Downwards. His foot searched for purchase on the wall. Downwards without looking downwards. One of the metal brackets that attached the pipe to the wall seemed strong enough to hold his weight and he slowly began his descent. Hopefully there would be a window open on the lower floor. His strength was just beginning to ebb away when his foot reached the relative safety of the next ledge. He leant his weight against the wall and rested his arms. There had to be a window open. You couldn't do laundry with the windows closed. The third window along was the one that had to be open and Horace contorted himself into a position that allowed him to peer in. It was some sort of storeroom. The shelves held row upon row of enormous tubs of washing powder. He had the right place then. Slipping through the window, Horace let himself drop into the room, where his legs gave way under him. That was fine; he could afford to sit for while.

* * *

Ernest Ramsden stood at a cross-roads and scratched his head. He was lost. To be honest, he was incredibly fortunate to have made it this far at all. Simply by starting in the Northern Quarter and walking in a straight line away from it he had made his way to the central region. Now, however, such simple measures were not proving effective. He had been given a specific objective. All he had to do was find it. And then... oh, that could wait. His most important task at that precise moment in time was to find the Central Hospital.

He looked at each of the four roads leading away from the intersection in turn. They all looked the same. Which meant that it could be any one of them. And how was he supposed to recognise the hospital when he found it? Would it have a big sign outside saying 'Hospital'? The buildings here didn't seem to go in for signs very much. Or any other form of ornamentation for that matter. So, which of the four roads should he take? A thought occurred to him. He had just come down one of them and they hadn't passed a hospital yet. At least not to his knowledge. Therefore, there were only three possible roads. That made things easier. If he could remember which of the roads they had come down.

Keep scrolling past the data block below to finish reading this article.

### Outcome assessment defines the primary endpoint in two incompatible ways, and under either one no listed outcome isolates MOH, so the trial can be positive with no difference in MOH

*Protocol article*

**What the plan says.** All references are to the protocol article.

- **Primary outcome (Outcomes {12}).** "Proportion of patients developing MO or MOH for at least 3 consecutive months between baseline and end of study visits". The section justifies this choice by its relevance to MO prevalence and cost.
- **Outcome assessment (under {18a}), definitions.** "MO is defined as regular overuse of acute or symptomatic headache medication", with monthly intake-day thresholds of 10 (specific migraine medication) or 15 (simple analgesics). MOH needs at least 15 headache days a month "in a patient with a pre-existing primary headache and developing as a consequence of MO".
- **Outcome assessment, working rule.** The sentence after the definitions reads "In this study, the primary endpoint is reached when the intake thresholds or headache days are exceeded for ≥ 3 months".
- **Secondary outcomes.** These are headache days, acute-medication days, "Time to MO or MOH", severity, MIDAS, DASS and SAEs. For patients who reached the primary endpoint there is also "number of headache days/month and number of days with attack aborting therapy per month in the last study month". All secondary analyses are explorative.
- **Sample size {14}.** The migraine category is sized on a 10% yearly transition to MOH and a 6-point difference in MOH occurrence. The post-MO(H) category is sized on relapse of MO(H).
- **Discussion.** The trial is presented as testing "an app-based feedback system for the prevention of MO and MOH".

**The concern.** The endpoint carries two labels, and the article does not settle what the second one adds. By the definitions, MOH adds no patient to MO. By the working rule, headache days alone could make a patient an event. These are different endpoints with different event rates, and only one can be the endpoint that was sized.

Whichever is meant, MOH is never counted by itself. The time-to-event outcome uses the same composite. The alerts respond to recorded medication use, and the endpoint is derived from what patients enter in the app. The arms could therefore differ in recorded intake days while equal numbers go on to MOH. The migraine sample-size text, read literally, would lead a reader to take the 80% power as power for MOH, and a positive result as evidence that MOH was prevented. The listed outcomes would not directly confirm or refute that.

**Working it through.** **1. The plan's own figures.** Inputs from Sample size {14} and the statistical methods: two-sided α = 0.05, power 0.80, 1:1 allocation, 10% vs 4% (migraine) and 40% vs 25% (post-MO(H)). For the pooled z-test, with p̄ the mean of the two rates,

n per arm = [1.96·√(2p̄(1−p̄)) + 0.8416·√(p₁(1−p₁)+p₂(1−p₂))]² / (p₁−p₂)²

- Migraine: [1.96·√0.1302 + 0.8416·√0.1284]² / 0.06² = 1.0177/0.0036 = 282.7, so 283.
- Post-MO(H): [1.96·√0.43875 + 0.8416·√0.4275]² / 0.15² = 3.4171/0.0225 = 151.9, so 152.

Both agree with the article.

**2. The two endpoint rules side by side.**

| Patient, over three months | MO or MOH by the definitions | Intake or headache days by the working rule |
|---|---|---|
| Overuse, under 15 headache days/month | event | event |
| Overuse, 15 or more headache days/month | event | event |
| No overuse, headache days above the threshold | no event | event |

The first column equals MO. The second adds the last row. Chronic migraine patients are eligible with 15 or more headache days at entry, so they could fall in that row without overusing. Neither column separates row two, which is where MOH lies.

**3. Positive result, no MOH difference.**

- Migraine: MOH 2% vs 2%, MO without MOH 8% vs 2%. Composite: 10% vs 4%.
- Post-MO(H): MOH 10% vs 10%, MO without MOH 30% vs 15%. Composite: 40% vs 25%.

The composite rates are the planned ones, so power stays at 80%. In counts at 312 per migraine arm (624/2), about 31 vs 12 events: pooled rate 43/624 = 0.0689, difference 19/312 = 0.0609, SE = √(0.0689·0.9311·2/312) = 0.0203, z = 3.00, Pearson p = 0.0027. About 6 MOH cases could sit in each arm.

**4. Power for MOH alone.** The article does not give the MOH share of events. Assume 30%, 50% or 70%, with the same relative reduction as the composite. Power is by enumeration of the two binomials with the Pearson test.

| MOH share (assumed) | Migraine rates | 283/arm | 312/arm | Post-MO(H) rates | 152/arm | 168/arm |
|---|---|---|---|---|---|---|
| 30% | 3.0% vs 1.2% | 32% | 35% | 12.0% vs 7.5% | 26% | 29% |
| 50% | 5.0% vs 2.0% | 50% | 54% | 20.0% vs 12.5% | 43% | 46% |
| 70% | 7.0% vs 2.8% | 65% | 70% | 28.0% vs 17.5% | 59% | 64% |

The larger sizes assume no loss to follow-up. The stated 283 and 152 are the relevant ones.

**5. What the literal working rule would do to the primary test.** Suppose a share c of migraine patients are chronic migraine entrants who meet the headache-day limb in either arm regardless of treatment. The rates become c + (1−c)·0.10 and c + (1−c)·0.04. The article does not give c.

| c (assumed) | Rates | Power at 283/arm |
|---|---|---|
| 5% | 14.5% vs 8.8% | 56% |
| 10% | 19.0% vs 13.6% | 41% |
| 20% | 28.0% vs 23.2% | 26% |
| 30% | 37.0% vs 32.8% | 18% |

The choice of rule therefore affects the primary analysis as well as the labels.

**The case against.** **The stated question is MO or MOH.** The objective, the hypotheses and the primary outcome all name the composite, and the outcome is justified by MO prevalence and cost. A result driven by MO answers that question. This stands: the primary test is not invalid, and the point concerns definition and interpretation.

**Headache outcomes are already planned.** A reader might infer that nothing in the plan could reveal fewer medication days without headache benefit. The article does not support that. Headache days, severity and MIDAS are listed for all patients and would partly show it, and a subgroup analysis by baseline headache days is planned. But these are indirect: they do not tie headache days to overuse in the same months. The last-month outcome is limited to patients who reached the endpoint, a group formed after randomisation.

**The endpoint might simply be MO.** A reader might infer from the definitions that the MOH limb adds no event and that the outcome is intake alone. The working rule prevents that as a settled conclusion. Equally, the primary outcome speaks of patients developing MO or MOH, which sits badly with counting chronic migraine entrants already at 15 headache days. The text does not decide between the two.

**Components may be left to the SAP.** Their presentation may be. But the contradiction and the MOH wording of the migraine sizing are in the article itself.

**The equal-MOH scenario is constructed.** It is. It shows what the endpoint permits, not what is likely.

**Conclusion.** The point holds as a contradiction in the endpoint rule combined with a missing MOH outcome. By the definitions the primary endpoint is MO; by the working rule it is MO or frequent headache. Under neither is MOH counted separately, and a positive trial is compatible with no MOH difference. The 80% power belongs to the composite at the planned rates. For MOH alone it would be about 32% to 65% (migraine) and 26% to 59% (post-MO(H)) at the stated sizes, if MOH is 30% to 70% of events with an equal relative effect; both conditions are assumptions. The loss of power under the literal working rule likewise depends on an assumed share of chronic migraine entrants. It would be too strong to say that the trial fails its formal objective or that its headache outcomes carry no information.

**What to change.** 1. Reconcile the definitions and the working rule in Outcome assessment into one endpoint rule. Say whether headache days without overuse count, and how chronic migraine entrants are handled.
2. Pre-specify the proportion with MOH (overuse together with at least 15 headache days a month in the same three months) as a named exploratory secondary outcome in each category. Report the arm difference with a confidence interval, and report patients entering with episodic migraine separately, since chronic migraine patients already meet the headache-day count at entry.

He turned around. His army snaked off down the road that Ernest had arbitrarily, and somehow correctly, labelled 'East'. They weren't going to go back that way then. Well, why not go forward? He turned to address his troops.
'Westward Ho!' he called.

* * *

Derek was walking very slowly out of the Daily Thompson building when Lisa caught up with him.
'Have you finished clearing up already?' she asked. Derek turned round.
'No, I was just getting a bit of fresh air after all the excitement,' he improvised. Lisa nodded.
'I thought you did very well in there,' she said. 'I was quite impressed.'

Derek tried to reply but his mouth had gone dry. Perhaps this was it. This was the moment. At least, it would have been if he could have said anything. As always on these occasions, his salivary glands had failed him. He opened his mouth but, for fear of producing something embarrassingly inarticulate, closed it again. Lisa was too wrapped up in her job to notice.
'Anyway, I've got to head off to the television studios,' she said and then added, largely to herself, 'I wonder if "The Comedian" will give me an interview?'

She rushed off to the monorail leaving Derek watching her go.
'Be careful,' he called after her, making sure that it wasn't loud enough for her to hear. It was heard, however, by the two ghosts who hovered invisibly next to Derek.
'What do you think?' asked the English ghost. 'Will she fall in love with him, or will they be "just good friends"?'
'Friendship is far more tragic than love; it lasts longer,' said the Irish ghost.

Errors of Comedy Archive

Danny B

10.06.04 Front Page